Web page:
Print

Print


Well, I agree with Carter too; if I never hear anyone say "small world"
again, it won't be too soon.  (OK, fine, I say it myself sometimes, but
you know what I mean.)  But I don't agree that it's not important, for
two reasons:

1) Sure, the probability of any *particular* short path getting activated
may be small, but what Milgram's experiment failed to reveal is that
there can be very many short paths between two people, not just one.
Speaking totally off the top of my head, I'd guess that for a sparse
graph well above the giant component transition, the number of
paths shorter than a constant times log of the graph volume is probably
exponential in the graph diameter, and hence algebraic in the graph volume.
That could give you a *lot* of short paths.  So even if the probability of
activation of any particular path is small, the probability that at
least one of them gets activated could be quite large.

2) There are some kinds of activation that don't require you to do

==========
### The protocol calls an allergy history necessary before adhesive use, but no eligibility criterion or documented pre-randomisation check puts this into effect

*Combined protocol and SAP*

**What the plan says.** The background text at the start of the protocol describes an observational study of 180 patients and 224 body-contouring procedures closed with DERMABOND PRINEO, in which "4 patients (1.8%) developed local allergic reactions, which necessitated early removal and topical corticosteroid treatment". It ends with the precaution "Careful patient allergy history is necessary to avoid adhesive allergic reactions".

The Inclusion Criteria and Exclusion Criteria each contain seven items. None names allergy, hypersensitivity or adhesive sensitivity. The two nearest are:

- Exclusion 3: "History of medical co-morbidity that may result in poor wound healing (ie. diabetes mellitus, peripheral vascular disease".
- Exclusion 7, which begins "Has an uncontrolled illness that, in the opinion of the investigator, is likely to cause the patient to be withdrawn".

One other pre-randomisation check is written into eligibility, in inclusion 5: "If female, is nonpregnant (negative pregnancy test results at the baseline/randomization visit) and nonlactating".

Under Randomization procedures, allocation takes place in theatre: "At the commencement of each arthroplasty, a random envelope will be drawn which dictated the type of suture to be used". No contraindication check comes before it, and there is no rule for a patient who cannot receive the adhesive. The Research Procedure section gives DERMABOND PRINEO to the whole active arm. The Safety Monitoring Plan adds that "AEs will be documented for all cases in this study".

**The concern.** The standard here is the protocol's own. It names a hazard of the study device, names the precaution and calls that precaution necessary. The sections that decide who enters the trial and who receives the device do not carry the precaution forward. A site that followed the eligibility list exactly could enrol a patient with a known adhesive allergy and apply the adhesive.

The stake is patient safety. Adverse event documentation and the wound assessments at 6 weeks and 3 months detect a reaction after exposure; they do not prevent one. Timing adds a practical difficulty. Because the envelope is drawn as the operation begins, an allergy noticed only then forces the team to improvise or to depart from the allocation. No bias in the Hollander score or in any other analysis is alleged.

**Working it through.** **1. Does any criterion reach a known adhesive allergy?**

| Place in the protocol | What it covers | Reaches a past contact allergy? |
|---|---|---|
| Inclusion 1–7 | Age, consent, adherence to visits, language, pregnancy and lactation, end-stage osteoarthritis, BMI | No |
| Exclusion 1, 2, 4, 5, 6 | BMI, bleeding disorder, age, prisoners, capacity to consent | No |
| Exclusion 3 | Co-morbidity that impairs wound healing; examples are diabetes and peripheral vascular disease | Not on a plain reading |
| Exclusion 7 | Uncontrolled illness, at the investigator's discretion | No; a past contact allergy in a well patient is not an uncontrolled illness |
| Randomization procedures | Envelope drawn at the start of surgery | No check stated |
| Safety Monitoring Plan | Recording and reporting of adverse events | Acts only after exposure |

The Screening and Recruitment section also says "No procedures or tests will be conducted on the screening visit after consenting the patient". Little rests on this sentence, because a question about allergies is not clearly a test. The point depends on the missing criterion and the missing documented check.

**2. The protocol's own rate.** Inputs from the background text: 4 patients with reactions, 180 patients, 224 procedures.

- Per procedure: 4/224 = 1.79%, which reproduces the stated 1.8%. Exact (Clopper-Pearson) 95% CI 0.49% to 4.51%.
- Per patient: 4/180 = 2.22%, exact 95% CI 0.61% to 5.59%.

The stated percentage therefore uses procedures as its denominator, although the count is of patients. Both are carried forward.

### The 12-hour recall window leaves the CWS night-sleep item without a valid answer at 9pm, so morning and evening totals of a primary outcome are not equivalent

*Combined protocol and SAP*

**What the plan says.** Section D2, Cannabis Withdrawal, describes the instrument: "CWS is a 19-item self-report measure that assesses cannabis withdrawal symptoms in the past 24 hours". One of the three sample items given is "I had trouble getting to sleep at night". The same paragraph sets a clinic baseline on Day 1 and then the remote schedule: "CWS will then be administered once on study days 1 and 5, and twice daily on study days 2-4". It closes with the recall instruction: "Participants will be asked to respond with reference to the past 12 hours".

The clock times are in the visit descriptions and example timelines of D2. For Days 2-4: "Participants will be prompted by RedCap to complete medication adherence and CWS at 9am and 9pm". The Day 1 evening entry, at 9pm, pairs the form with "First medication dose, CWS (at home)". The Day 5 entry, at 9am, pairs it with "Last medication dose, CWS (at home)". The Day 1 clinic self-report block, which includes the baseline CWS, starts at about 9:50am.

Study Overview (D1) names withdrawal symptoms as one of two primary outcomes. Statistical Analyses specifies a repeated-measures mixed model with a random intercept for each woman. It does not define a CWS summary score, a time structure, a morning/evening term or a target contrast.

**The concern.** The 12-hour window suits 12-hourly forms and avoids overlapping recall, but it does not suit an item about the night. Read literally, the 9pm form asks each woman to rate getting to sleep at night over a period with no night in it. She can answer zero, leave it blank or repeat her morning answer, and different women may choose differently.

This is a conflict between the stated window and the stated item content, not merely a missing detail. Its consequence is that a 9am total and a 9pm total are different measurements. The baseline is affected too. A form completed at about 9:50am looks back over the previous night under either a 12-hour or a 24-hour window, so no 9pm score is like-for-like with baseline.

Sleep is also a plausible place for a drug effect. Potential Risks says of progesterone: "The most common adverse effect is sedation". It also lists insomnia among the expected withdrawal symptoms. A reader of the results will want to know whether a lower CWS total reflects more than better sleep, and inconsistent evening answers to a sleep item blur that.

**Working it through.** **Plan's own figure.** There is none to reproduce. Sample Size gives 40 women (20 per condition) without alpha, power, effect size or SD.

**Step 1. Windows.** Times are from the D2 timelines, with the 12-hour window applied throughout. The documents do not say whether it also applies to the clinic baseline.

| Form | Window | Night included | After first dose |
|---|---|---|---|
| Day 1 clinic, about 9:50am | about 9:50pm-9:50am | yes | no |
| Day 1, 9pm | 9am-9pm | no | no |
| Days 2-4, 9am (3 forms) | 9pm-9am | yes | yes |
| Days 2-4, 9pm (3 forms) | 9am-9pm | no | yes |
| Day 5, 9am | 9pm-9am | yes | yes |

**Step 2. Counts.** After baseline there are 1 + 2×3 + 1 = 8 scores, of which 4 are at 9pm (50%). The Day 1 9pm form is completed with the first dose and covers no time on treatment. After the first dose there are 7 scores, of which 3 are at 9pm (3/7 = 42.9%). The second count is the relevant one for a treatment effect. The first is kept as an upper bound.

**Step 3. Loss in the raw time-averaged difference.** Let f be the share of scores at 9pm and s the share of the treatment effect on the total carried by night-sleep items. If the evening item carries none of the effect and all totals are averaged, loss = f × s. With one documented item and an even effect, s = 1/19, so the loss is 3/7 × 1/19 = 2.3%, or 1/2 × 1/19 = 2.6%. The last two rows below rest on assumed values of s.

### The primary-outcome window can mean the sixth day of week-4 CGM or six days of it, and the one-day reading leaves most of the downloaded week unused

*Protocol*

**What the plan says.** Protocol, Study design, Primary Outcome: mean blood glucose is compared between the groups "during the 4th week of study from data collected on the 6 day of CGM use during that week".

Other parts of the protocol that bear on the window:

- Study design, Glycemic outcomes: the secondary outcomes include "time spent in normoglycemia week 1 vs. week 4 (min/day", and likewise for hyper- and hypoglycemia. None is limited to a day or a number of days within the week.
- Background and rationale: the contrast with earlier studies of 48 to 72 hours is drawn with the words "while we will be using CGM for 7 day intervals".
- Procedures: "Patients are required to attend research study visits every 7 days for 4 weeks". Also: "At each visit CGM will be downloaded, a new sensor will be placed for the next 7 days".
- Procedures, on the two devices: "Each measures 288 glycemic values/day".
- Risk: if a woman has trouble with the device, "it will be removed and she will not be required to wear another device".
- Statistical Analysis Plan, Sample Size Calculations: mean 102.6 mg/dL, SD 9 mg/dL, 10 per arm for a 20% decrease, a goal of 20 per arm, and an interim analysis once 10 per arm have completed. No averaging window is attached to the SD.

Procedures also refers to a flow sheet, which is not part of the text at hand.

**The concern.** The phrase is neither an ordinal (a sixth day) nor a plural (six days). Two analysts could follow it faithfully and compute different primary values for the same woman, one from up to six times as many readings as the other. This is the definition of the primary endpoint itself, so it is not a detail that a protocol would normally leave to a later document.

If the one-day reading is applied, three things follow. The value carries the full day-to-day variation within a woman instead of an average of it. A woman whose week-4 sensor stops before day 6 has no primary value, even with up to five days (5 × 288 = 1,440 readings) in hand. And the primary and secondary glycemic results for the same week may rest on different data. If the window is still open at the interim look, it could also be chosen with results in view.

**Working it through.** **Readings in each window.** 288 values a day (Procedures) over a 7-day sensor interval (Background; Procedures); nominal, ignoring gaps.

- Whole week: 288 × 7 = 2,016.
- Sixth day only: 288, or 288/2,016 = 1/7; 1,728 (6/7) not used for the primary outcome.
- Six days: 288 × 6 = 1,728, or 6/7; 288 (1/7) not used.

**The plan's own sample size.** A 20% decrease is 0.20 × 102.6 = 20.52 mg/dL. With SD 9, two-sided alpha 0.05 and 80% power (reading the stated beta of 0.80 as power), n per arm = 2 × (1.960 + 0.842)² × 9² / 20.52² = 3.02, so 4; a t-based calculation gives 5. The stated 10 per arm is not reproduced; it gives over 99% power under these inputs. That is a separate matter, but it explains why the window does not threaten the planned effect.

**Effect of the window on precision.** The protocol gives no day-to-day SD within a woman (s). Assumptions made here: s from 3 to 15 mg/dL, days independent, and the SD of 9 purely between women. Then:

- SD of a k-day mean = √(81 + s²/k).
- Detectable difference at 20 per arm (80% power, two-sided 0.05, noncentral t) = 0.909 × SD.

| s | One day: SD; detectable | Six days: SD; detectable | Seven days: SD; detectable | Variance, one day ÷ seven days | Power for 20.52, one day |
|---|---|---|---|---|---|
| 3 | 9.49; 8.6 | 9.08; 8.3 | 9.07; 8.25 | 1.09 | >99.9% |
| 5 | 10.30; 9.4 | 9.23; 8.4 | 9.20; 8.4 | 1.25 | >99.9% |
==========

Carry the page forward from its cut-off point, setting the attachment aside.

anything deliberate.  An obvious and highly salient example is the
spread of disease.  This depends on the physical contact network, rather
than the acquaintance network, of course.  What if Ed Peay had the flu
and gave it to his academic colleague, who in turn passed it on to the
Queen, and as a result she couldn't give her Christmas speech on the
telly this year? That would make a difference.  OK, a small difference.

More to the point, the only reason why a flu epidemic can sweep the
country in six weeks, rather than six years, is because the diameter of
the physical contact network is small.  This has really huge public
health implications of course.  Although it's also not a new result.

Mark Newman.


> >I couldn't agree more with Carter Butts. Another question, however,
> which
> >doesn't appear to receive much attention is whether the "Small World"
> >phenomenon matters very much.  In most of his work, Milgram liked to
> create
> >a splash by producing a flashy and counterintuitive phenomenon and then
> >move on.
>
> >The point is whether the links in the chain which appears to tie two
> people
> >together are successively activated outside a deliberate experimental
> >context.  I happen to be two steps from Queen Elizabeth (through a
> former
> >academic colleague who became a politician and then a high government
> >official in London) and hence three steps from most world leaders.  The
> >practical significance of this is nil.
>
> >Ed Peay